Save Money Using Coupons: When Your Cashier Says No!

Save Money Using Coupons: When Your Cashier Says No!

Using coupons can be fun and rewarding.

The feeling of saving 75% off your bill is great!

However, using coupons can be a really bad experience, if you aren’t prepared.

Personally, I have never felt bad for using a coupon. I make sure I am honest with my coupons. I do not try to “get over” on the system with a coupon. Due to this, I feel there is no reason for me to feel bad. When I started couponing over 10 years ago, I certainly have had cashiers that have tried to make me feel bad about coupons. Even still, I never feel bad about using my coupons.

I have read stories of people leaving a store crying after being berated for using coupons. When your cashier says “NO” you cannot use this coupon, you have to be prepared. You have to make an instantaneous decision on how you will handle the situation. In the end, you may not always be able to use your coupon. Personally, I do not feel like I have to win every time, even if I know I am 100% right. Sometimes, it is just easier to say, thank you, but I have decided to not purchase the product. I have been in the situation where I have an exceptionally good deal and will ask the cashier for a manager.

So how can you avoid the big NO at the register and feeling bad when you get a NO? I guarantee that you will have another cashier say No in the future, regardless of what you do. You can take some steps to have less of a chance. Follow these tips to get less NOs and feel good about your couponing!

  1. Know your store’s policy – This is the most important step to successful couponing. National stores such as Rite Aid, Target, Walmart and CVS have corporate coupon policies. You should be able to find these on their website or by calling corporate customer service. Many grocery store chains have individual store policies to compete with competition. So, I highly suggest that you go to the actual store you shop at and ask for their coupon policy. If they do not have it written, take the time to write it down while you are at the customer service desk. After you write it, note who you spoke to, their title and date. I suggest trying to get the policy directly from a manager, if they don’t have it written.
  2. Print and carry the store policies in your coupon binder – If you need it you can show to the cashier. This will allow you to show the cashier why you believe what you are presenting is correct.
  3. Know how your coupon is meant to be used – Taking the time to learn coupon terminology is so important. Make sure you understand what the coupon is offering. If you aren’t sure, ask someone who is. There are many great sites available to explain coupons and of course, you can always contact me.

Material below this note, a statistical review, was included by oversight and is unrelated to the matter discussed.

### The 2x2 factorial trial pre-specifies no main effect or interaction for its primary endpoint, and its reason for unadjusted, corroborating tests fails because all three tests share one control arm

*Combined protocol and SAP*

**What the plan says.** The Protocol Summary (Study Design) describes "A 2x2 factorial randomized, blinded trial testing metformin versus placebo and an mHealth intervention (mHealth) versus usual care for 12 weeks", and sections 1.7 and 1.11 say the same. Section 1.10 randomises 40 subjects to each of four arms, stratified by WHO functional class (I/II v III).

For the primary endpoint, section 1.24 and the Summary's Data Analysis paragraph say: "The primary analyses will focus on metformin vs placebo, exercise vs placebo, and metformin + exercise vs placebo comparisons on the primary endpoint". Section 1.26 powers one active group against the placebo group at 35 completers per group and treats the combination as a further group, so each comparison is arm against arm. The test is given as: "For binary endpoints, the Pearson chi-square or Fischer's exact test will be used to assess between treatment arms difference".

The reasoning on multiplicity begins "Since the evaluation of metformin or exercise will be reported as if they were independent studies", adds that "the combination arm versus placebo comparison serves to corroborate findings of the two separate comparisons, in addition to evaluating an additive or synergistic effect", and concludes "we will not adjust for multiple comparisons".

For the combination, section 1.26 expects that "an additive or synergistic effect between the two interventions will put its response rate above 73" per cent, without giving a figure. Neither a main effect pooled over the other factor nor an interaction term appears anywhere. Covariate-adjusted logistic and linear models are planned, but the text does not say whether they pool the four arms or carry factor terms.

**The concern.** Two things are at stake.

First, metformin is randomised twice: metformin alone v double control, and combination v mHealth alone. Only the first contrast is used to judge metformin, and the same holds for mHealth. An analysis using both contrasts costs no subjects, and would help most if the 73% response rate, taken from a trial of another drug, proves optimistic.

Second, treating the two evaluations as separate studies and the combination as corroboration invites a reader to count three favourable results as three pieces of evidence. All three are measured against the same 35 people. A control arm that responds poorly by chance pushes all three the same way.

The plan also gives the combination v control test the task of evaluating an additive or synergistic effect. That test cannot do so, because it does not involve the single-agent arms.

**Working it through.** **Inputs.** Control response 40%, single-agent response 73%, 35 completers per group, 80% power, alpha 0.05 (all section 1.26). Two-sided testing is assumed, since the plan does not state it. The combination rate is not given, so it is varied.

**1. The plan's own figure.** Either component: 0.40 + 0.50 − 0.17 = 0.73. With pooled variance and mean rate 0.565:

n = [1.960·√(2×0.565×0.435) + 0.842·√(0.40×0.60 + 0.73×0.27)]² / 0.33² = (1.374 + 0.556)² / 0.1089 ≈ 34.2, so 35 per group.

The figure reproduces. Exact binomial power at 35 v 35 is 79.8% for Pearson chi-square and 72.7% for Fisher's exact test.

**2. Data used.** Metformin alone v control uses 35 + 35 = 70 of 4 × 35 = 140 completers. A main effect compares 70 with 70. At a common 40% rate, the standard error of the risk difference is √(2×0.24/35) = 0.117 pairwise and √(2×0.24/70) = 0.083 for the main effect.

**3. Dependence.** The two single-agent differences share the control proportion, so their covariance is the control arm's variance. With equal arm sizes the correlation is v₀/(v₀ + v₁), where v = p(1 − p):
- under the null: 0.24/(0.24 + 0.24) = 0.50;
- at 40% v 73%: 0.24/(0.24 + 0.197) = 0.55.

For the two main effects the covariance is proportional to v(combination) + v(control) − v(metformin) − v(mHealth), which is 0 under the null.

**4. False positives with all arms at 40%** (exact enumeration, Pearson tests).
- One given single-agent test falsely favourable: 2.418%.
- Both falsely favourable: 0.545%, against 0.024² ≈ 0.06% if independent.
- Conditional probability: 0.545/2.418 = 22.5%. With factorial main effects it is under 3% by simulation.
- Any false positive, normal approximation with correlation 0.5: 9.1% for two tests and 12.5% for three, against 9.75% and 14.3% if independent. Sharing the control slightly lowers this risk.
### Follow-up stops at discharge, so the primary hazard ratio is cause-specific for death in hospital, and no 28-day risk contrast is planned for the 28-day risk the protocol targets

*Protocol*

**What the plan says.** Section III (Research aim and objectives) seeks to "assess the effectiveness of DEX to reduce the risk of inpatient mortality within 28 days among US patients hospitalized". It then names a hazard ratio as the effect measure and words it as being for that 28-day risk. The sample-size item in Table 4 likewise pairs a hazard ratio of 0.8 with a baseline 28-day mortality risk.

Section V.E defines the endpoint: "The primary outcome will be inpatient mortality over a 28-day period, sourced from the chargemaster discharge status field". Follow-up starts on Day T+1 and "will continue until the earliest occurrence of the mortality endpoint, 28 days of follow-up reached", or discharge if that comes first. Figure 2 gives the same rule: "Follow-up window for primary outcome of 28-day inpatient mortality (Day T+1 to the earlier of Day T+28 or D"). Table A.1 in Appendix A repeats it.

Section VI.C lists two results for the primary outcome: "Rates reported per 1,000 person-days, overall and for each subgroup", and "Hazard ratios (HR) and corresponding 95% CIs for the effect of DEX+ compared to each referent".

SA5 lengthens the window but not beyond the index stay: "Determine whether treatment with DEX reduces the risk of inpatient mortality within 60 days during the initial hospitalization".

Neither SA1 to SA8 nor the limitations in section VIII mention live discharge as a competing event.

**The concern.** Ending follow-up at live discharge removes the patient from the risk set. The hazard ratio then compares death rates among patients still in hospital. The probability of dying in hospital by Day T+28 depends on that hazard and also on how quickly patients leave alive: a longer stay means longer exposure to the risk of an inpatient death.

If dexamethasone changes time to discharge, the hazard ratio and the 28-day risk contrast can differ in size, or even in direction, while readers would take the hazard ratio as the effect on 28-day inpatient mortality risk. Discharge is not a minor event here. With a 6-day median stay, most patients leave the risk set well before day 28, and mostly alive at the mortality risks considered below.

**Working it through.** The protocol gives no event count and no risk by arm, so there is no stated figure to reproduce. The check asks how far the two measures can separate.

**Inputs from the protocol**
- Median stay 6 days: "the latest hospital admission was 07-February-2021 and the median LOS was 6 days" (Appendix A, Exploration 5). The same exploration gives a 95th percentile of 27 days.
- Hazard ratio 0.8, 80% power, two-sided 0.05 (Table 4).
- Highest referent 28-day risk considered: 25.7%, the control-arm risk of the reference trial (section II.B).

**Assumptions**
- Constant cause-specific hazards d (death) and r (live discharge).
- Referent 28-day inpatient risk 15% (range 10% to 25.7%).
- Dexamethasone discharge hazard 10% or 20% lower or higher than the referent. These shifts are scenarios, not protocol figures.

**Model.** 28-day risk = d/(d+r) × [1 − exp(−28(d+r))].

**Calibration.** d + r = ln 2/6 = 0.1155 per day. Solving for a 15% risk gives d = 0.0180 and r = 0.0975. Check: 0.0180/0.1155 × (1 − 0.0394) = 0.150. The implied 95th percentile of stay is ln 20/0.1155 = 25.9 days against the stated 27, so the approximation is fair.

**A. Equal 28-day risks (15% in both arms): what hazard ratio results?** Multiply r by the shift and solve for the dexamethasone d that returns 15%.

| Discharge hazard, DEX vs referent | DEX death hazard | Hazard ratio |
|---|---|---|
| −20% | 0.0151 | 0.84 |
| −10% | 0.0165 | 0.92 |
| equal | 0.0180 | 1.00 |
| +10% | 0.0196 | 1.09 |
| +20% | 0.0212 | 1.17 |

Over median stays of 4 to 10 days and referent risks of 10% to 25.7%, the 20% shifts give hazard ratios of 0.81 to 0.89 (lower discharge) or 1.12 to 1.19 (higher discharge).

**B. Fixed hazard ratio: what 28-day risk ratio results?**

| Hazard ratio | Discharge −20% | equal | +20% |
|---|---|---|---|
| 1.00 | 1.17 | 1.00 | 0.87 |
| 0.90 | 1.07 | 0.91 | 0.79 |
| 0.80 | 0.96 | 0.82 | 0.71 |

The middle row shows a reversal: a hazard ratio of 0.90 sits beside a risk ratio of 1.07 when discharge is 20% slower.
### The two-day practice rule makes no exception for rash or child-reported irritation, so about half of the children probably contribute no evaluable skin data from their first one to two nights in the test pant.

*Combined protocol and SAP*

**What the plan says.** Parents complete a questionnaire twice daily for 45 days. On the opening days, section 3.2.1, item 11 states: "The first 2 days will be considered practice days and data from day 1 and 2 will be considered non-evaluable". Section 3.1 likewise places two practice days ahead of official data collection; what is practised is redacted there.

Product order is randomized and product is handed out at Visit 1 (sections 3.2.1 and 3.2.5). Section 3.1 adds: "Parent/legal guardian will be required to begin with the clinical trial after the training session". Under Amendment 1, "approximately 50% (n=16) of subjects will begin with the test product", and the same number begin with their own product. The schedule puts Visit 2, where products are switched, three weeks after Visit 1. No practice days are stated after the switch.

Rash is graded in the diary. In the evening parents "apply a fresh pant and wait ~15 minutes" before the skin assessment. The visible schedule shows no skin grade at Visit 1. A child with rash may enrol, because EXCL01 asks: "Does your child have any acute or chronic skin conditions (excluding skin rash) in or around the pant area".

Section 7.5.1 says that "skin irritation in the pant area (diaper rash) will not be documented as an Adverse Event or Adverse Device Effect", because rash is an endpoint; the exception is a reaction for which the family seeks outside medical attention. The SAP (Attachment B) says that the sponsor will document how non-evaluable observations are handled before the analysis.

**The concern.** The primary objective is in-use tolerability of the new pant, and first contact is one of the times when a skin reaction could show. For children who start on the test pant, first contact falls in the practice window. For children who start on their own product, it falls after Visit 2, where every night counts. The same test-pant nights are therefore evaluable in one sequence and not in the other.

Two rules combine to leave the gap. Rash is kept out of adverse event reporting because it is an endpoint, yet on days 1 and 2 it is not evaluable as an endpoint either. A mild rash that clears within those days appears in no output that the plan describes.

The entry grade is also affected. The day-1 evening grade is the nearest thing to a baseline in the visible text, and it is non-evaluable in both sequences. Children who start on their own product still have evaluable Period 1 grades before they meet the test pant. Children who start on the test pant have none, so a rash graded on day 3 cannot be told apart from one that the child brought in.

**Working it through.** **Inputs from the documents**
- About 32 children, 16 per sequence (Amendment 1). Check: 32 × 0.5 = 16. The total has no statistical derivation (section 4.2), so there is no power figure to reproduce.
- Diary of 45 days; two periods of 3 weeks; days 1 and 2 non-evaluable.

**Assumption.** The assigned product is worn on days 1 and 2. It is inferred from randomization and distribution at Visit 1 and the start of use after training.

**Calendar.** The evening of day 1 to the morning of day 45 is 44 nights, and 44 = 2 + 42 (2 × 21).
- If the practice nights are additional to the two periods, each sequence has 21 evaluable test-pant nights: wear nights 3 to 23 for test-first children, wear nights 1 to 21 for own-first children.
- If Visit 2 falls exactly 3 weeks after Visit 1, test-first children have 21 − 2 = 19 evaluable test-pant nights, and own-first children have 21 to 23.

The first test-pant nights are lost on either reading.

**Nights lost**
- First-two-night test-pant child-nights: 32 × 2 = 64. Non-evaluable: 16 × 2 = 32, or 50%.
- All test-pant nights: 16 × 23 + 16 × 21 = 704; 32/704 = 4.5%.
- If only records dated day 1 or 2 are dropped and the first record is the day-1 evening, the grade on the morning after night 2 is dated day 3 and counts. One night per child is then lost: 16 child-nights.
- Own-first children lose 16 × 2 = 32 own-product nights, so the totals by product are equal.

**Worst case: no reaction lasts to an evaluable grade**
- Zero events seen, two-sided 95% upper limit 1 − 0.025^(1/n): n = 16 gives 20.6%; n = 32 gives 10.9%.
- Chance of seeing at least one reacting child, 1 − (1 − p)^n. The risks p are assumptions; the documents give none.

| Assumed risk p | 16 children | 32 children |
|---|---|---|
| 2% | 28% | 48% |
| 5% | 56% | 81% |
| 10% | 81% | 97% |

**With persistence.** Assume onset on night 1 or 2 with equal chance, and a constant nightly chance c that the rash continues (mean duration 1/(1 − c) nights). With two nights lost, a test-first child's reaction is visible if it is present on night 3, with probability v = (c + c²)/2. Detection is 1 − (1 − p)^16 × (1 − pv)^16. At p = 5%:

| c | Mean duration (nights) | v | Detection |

4. Use your coupon the way it was meant to be used – If you are using coupons to try and beat the system, you will likely get caught. Not only is it coupon fraud, you are taking money from the company. If you are honest, you will have a clear conscience about your coupon practices. If you have a clear conscience, you should never feel bad, no matter what the situation is.
  5. Stick to reasonable limits – If you go in and try to use 40 of the same coupon, you may have trouble. Even though you are using the coupon as it is meant to be, most stores have policies on how many you can use in a transaction. This is something that may cause a cashier to immediately red flag you.
  6. Share the wealth – Take the time to be friendly with your cashiers. Many people believe that “flying under the radar” is the only way to coupon successfully. I am always friendly and wear a smile. If a coupon is giving the cashier a problem, I try to help them figure it out. I know this won’t always work, but most times it does. Also, share the wealth with the cashiers. Most of them are curious as to how you are able to do this. Share your favorite blog or share a coupon.
  7. Know when to say NO thanks – Sometimes the deal just isn’t worth it. If you have an angry cashier or manager, keep your cool. There will always be another deal, another store and another cashier. If the situation has escalated to hostile, say no thanks and leave the store. A store cashier should never make you cry. If you are to that point, you can simply say you’ve decided not to make the purchase. Don’t threaten the cashier with phone calls to corporate or reporting them to a manager. Remain calm and follow up with managers and corporate once you leave the store.

Let us know if you have any other suggestions or tips.


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